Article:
From powder to pop: Ingredients for spring injuries | SummitDaily.com
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From powder to pop: Ingredients for spring injuries

Many people agree that spring skiing is the best part of the season. With all the terrain open, and lots of sun to go along with the recent heap of late-season snow, it’s the best of all worlds at Summit County ski areas.

What skiers need to beware of, however, is the variability of snow conditions resulting from the high and warm late-season sun. The seemingly soft and pliable powder on south-facing slopes, for example, can turn out to be heavy, catchy goo in the afternoon sun.

Powder can become slush, peanut butter, mashed potatoes, corn, chicken heads … the names for various types of spring snow sound like a line-up of cartoon characters but are really ingredients for potential injuries.



For all for all the new snow that’s fallen in the High Country the past two weeks, the sun has been shining in full force, and the resulting combination – while creating the best of all worlds for in-bounds skiing – can twist knees and spines in ways that can put a damper on the end of the season for some skiers.

“I’m seeing a lot of knees from people getting their ski caught in deep snow,” said Dr. Ivo Waerlop of Summit Chiropractic and Rehabilitation. “If there’s new snow, it’s soft in the morning, then gets cementy as the day goes on. With snowboarders right now, I’m seeing a lot of elbows and wrists from planting the nose of the board in heavy snow, and whipping forwards. Associated with that is any twisting of their backs and necks.”



If there’s no new snow overnight, skiers might try a different timing strategy to find the best snow and avoid the worst.

“I’m not a snow expert, but generally this time of year, it can be deceiving,” said Jen Gotantas, clinic manager for Howard Head Sports Medicine, which treats the majority of patients admitted into Breckenridge Medical Center with ski-related injuries. “If you don’t wait for things to soften up, it’s tough on both beginners and experienced skiers.”

The snow is most deceiving to visitors who aren’t familiar with the sun-baking process. What might look like a fluffy stash of powder could actually be sun-cooked slop or rock-hard concrete.

“People start off on the groomers, pick up some speed, then they’re in eight inches of muck,” said Jim Patalan, director of Summit County operations of the Vail Valley Medical Center, which includes Keystone and Breckenridge medical centers.

“Last weekend, (doctors) saw 12 or 15 knees. That’s more than usual.”

Medical representatives say knee injuries are by far the most common skiing injury, and the incidence is higher this time of year with the ever-changing snow conditions.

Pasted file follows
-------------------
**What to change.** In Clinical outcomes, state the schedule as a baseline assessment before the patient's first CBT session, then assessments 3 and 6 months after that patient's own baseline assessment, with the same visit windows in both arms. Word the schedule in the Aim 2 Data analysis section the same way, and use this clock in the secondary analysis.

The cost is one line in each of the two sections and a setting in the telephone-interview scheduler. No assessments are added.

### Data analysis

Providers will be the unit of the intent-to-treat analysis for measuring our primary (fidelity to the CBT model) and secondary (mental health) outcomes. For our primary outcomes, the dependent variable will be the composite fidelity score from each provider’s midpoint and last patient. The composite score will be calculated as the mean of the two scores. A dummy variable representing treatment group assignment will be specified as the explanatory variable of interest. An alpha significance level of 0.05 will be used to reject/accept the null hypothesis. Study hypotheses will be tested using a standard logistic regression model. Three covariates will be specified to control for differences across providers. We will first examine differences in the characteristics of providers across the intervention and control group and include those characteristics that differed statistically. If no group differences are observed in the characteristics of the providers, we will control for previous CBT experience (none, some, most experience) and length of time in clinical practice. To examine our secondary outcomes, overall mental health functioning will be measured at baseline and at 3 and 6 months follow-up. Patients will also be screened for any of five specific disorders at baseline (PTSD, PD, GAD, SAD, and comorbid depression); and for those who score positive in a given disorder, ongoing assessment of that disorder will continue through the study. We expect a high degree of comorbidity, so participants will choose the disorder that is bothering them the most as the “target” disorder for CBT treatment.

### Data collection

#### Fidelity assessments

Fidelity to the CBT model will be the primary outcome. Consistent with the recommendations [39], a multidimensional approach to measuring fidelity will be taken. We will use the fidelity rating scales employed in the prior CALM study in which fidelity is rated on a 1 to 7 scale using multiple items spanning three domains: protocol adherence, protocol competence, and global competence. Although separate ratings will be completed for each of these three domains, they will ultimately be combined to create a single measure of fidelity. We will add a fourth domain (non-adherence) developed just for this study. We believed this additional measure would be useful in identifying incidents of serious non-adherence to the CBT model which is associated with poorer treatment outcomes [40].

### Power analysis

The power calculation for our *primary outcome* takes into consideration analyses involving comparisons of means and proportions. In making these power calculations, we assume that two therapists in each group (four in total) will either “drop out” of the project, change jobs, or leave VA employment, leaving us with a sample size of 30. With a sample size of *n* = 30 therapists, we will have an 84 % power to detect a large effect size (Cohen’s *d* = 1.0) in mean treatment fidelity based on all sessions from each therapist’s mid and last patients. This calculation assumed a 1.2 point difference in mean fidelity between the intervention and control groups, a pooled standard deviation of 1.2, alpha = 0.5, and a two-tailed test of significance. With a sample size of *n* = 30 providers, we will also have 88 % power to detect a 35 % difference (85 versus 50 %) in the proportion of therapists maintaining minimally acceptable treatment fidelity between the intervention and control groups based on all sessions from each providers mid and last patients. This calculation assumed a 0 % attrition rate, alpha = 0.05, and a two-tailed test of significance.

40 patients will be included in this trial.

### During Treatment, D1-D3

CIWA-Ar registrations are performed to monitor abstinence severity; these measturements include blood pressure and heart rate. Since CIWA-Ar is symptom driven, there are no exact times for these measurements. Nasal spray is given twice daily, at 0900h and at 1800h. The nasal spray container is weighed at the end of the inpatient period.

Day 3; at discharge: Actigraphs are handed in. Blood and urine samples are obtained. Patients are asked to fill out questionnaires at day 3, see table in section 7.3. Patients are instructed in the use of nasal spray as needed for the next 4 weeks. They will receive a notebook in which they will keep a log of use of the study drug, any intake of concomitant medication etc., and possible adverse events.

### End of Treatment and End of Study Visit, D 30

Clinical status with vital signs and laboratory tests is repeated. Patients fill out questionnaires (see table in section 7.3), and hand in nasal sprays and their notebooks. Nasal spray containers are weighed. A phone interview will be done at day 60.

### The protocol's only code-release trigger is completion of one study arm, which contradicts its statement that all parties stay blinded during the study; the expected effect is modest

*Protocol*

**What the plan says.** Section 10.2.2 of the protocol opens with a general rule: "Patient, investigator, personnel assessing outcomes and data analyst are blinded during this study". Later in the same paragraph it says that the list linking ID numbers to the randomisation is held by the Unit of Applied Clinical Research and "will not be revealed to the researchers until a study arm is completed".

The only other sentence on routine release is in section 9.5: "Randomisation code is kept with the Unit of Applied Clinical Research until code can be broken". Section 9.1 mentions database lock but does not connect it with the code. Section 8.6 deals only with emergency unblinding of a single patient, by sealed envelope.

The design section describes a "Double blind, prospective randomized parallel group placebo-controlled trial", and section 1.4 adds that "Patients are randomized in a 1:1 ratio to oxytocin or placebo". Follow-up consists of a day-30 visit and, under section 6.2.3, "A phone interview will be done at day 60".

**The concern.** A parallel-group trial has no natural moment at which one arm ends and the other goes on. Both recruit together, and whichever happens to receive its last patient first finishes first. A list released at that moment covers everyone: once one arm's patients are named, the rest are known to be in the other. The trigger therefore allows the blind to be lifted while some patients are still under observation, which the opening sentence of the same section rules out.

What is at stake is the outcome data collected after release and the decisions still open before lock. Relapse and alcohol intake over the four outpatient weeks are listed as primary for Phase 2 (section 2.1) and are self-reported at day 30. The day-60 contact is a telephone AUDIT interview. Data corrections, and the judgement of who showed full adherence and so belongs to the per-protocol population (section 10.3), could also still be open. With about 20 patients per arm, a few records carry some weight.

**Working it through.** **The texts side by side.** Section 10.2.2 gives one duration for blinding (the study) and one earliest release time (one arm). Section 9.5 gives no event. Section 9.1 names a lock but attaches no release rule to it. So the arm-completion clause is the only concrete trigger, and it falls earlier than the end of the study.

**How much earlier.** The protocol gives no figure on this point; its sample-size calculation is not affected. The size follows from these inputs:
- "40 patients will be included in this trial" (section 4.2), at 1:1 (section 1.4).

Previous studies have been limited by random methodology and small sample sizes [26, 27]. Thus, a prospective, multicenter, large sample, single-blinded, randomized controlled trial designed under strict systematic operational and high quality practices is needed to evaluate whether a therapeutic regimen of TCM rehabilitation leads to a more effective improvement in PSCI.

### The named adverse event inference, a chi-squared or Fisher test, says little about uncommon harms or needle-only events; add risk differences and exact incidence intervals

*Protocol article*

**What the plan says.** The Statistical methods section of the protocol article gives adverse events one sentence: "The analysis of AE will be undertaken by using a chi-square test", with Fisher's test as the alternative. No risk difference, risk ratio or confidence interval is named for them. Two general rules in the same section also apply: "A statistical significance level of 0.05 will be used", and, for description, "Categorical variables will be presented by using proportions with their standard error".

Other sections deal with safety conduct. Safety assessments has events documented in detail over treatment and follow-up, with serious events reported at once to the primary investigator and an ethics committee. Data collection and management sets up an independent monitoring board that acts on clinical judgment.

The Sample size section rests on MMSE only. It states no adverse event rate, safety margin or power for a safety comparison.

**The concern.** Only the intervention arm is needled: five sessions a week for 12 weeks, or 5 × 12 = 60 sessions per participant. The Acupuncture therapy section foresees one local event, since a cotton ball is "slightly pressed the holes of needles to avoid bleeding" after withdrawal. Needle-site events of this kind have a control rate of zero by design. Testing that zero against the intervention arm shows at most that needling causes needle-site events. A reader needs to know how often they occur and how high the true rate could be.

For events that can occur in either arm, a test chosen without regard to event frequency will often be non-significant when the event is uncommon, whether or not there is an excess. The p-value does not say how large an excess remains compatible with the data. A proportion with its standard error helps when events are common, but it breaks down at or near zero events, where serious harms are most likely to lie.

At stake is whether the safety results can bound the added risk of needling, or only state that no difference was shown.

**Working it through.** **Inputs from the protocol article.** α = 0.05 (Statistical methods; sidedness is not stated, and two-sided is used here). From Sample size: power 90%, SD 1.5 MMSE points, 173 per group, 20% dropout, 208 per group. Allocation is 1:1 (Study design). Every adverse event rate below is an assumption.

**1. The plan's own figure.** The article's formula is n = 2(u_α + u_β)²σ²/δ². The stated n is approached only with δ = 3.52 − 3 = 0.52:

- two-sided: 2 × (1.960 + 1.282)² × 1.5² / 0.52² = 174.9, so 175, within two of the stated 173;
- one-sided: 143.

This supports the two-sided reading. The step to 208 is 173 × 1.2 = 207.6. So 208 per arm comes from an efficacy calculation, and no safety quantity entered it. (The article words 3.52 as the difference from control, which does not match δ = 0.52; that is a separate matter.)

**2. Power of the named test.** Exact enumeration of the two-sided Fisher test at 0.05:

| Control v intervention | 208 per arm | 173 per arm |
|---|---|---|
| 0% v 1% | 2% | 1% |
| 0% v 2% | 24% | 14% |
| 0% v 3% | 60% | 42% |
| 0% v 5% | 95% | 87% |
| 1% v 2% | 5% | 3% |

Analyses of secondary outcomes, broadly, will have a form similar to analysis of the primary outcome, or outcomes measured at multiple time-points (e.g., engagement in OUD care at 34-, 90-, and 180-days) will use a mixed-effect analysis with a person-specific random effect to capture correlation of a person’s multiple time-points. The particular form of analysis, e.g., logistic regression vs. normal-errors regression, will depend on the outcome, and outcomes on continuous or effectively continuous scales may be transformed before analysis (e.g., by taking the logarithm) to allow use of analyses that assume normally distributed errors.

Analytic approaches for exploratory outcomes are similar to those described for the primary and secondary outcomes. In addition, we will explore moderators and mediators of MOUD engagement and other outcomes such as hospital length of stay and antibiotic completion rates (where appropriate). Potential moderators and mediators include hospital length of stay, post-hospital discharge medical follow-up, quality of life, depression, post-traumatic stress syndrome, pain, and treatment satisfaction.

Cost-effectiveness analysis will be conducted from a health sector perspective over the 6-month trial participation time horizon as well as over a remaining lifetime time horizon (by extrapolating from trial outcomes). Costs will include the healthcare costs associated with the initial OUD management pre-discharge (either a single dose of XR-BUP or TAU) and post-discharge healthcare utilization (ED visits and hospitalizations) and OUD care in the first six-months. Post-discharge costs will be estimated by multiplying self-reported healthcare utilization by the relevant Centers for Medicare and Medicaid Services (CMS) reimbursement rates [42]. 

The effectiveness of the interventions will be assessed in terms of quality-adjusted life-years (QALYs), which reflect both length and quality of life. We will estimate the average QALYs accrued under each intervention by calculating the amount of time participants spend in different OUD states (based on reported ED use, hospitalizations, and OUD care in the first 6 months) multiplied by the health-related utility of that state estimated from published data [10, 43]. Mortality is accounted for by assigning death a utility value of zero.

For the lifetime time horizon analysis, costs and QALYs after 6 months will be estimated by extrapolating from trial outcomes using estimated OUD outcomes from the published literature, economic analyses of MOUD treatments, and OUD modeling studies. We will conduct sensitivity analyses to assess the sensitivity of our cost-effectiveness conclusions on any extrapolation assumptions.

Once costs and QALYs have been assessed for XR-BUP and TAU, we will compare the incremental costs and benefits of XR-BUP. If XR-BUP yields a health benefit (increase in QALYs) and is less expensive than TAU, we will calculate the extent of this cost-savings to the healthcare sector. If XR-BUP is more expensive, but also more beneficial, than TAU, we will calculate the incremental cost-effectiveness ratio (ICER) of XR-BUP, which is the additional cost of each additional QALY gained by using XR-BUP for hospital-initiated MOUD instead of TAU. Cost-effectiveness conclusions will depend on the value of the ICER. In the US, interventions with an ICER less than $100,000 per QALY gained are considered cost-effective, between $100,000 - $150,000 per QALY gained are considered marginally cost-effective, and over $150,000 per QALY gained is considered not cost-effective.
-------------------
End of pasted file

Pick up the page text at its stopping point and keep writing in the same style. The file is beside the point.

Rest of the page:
“It’s a time when you’re feeling pretty confident on your skis,” Gotantas said. “Knee injuries can happen when one ski – the uphill or downhill – is more weighted. With the heavy snow, it just sucks that foot in and doesn’t give it back. Your body keeps going in a different direction. With snowboarding, it’s the same thing with feeling confident. People want to catch air and (ride) the trees, and this is the time of year when more cool terrain is open. People are hiking and going hard. But it’s important to be on top of your routine.”

Ligament tears are the most common knee injury, and, when skiing, result from when the skier is in the back seat, or when one ski is weighted more heavily and gets stuck in the snow.

“The usual mechanism of injury is when one foot’s been planted and the leg rotates inward, not toward the middle,” Waerlop said. “The knee buckles to the inside and stretches the meniscus on the lateral side. You can also do the fibula (the small bone in the lower leg) the same way. If you think about skiing, you’re always going to the inside edge to turn, so the (mechanism) makes sense.”

Back injuries can result from skiers or snowboarders carrying too much weight on the fronts of their boards, especially through snow that is deep and wet.

“They could plant both tips or have one tip forward and do a turbo face plant,” Waerlop said. “That can stress their mid back and can cause serious C-spine injuries when you put your head up to land on an endo.”

Taking it slowly through variable conditions is a good way to avoid injury. Medical professionals also advise spring-season snowriders to make sure they are familiar with the snow conditions, which can vary depending on the aspect of the mountain face, the time of day and the temperature. They also encourage beginners to take lessons.

“I’m a huge advocate of visitors and beginners taking lessons,” Gotantas said. “You need to just be a little more careful. Hopefully, everyone’s been doing their program up to this point, but if they haven’t, they need to start stretching and do strengthening exercises. It’s hard to prevent knee injuries, but a big part of it is knowing when to quit when you’re tired. When you’re tired, your legs aren’t reacting the way you want them to.”

Skiers who think they’ve had a knee injury should also seek treatment. ACL tears are characterized by a pop in the knee followed stabbing pain that subsides and is replaced by a wobbly sense of weakness.

Although the skiing’s good and the season is drawing to a close, skiers are also advised not to get ahead of themselves at the end of the season.

“This is really the best snow we’ve had in years, and we have a lot of local people out there and people coming up from sea level who are out of shape,” Waerlop said. “Make sure you’re in shape. Ski according to the conditions. So, if it’s really soft and mushy, loosen your (binding) settings so your ski releases. If you get tired, quit.”

Shauna Farnell can be reached at (970) 668-3998, ext. 236, or at sfarnell@summitdaily.com.


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